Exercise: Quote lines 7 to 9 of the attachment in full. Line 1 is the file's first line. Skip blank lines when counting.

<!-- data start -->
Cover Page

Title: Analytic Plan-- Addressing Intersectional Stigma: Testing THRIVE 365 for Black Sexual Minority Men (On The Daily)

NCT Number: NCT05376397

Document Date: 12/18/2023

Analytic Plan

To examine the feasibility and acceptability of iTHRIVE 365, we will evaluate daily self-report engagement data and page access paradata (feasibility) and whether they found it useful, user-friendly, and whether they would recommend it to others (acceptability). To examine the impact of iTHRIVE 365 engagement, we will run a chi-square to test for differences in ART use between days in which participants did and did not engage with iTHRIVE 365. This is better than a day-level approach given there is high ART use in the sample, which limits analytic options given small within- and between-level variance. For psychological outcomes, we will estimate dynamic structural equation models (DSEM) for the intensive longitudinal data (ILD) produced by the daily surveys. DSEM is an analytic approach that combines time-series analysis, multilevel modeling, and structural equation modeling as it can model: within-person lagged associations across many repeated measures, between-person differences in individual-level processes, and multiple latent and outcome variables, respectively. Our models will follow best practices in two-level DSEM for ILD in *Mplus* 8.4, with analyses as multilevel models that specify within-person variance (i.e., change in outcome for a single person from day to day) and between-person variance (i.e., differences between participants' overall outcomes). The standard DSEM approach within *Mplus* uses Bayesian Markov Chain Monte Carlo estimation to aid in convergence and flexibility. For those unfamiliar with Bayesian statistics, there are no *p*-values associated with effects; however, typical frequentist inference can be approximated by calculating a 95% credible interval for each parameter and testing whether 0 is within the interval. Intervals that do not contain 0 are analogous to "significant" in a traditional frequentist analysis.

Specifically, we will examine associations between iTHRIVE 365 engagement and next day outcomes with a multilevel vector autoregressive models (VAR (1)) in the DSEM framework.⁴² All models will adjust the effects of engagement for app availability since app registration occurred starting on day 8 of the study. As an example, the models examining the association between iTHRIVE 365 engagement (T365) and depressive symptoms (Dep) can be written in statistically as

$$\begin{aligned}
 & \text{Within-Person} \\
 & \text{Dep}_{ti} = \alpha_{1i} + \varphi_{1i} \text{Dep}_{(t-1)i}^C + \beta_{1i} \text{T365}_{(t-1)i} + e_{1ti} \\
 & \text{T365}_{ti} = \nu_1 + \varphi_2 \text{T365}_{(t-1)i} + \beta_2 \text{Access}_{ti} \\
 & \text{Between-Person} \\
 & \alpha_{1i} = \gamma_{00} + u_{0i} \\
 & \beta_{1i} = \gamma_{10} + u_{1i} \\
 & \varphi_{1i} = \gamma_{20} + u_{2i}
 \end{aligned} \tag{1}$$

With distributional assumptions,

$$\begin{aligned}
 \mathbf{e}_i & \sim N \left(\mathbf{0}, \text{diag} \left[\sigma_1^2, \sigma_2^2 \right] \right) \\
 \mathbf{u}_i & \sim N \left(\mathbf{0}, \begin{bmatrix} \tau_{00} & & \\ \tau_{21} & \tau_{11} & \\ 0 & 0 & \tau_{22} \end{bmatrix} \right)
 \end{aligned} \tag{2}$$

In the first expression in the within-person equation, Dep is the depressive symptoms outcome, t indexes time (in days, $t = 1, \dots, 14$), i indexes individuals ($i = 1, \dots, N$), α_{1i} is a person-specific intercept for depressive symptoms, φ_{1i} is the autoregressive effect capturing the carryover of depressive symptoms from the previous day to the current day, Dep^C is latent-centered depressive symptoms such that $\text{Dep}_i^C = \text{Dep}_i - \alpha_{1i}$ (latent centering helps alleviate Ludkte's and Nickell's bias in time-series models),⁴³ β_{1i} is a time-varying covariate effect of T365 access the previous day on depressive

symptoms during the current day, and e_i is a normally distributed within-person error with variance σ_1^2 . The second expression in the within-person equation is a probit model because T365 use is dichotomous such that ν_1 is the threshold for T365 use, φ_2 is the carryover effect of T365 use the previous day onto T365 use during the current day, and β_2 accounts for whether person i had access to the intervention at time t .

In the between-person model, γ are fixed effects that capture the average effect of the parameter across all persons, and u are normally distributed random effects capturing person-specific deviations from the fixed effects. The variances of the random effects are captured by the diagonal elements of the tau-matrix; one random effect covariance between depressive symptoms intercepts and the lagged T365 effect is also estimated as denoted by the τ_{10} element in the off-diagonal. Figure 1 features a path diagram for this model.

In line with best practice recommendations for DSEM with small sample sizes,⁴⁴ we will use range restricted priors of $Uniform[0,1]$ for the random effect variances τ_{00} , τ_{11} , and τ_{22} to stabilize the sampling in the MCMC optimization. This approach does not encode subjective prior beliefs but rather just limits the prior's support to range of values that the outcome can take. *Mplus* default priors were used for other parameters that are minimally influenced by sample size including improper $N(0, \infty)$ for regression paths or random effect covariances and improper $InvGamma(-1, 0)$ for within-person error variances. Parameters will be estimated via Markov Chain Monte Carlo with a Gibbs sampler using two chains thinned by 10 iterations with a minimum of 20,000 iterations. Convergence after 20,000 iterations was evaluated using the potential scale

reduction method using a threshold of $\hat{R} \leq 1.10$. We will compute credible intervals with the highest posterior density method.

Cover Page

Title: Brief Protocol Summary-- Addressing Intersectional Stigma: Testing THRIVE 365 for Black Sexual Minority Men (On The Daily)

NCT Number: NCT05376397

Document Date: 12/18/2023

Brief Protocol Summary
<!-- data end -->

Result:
Specifically, we will examine associations between iTHRIVE 365 engagement and next day outcomes with a multilevel vector autoregressive models (VAR (1)) in the DSEM framework.⁴² All models will adjust the effects of engagement for app availability since app registration occurred starting on day 8 of the study. As an example, the models examining the association between iTHRIVE 365 engagement (T365) and depressive symptoms (Dep) can be written in statistically as

$$\begin{aligned}
 & \text{Within-Person} \\